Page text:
Prostate Basics—What you need to know about your prostate

Its primary function is to produce the fluids that make up 50-75% of your semen when you ejaculate. And when your prostate’s healthy, it’s about the size of a walnut.

Your urethra (the tube that transports both urine and semen through the penis) runs directly through the middle of your prostate. And, until about the age of 50, the prostate typically does its job without a problem.

But as you age, it can begin to enlarge and constrict your urethra causing some really challenging problems, including:

  • Urgent and frequent need to urinate
  • Waking up to urinate frequently during the night
  • Weak urinary stream
  • Dribbling after urination
  • Incomplete urination (inability to empty your bladder)
  • Weak sexual performance

Most doctors agree that a male chemical called dihydrotestosterone (DHT) is the major cause of an enlarged prostate. In fact, the few men who don’t produce DHT, don’t develop prostate issues.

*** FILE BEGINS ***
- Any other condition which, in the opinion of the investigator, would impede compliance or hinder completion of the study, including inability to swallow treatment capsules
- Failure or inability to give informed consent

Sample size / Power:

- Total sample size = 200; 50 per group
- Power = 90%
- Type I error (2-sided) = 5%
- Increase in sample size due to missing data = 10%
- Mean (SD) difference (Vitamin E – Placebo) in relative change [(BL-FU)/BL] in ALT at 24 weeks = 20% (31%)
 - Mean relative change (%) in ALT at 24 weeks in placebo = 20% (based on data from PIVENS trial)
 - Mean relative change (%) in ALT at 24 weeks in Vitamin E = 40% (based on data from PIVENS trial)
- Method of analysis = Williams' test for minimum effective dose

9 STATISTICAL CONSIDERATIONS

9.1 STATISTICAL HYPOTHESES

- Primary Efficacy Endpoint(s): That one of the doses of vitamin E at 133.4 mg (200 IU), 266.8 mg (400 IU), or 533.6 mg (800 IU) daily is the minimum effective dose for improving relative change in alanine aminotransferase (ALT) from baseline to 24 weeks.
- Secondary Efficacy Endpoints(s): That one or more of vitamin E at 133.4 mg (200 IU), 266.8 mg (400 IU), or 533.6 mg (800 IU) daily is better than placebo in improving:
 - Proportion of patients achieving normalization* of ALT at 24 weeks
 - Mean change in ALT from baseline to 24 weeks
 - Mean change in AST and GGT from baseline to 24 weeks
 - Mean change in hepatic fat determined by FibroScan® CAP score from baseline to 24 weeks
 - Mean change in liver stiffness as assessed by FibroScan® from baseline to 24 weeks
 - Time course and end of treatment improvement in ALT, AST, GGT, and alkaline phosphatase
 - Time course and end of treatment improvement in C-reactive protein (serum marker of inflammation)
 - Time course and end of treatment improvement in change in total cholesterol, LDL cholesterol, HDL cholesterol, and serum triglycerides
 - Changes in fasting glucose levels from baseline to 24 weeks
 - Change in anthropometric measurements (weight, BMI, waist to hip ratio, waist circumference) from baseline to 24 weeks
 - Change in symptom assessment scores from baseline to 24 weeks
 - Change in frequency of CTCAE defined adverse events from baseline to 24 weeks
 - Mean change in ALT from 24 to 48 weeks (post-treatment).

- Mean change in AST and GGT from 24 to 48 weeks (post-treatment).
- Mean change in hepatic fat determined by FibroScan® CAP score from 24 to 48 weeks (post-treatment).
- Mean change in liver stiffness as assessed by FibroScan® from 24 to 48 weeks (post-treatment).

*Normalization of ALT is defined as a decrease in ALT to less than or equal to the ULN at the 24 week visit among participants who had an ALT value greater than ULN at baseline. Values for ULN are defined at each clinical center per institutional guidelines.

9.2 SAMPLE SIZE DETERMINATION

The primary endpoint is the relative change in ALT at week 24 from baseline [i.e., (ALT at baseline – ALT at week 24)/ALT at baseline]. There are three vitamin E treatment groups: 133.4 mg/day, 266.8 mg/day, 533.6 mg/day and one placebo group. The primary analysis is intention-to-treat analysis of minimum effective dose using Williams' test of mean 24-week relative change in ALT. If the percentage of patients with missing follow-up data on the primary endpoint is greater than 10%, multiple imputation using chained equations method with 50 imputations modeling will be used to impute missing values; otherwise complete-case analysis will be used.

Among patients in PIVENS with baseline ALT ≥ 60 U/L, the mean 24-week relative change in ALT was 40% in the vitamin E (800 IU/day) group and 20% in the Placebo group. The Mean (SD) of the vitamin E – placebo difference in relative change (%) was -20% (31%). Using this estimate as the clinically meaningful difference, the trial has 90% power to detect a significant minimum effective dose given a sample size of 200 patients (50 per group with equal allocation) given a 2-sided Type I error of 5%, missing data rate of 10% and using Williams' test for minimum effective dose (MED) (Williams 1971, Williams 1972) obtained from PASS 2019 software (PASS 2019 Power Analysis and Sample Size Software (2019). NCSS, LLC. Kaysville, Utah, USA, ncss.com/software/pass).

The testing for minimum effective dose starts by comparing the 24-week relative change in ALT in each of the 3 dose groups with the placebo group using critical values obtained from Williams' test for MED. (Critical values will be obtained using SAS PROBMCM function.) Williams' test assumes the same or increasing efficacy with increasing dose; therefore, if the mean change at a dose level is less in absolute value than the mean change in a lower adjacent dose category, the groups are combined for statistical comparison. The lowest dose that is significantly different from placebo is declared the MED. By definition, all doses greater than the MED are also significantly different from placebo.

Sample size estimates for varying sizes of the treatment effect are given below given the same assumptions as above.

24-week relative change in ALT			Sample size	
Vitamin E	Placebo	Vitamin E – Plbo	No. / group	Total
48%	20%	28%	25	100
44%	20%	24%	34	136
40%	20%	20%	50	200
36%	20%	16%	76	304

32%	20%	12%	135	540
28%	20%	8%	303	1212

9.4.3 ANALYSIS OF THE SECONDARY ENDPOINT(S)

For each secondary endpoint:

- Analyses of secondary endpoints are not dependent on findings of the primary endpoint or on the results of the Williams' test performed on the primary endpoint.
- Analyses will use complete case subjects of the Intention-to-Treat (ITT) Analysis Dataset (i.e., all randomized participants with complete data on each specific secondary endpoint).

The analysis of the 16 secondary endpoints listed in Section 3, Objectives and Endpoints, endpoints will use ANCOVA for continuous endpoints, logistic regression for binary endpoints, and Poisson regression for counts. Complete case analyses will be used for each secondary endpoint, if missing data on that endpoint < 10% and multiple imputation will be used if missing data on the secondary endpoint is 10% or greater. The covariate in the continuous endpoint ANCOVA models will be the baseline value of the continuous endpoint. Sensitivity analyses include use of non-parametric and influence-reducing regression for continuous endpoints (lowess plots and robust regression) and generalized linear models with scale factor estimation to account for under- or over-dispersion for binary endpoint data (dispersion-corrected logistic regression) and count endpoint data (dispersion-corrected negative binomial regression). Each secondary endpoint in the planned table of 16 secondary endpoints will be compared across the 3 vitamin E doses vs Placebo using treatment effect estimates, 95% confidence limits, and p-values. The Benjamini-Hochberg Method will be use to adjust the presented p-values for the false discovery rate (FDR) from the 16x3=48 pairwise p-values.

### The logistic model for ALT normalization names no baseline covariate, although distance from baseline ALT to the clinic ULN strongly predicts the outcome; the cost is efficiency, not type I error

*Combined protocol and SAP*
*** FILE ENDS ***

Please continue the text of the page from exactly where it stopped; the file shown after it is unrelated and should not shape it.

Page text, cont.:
But what exactly is DHT and how does it cause an enlarged prostate?

DHT starts with 5-alpha reductase. 5-alpha reductase is an enzyme that is secreted by your body starting around the age of 40—it converts testosterone into DHT—leading to a decrease in testosterone and an increase in DHT.

Most doctors think Dihydrotestosterone (DHT) is a major cause of an enlarged prostate.

Like testosterone, DHT is a male sex hormone. But unlike testosterone, which is a steroid hormone within the androgen group, DHT is synthesized by the 5-alpha reductase enzyme in the adrenal glands, hair follicles and prostate.

In youth, DHT has an important role in the formation of male external genitalia. But as we get older, it plays a more diabolical role in prostate enlargement as well as male pattern baldness. This becomes more critical as men grow older.

Although their level of testosterone decreases, the level of DHT increases.

This increasingly harmful imbalance is the primary cause of an enlarged prostate.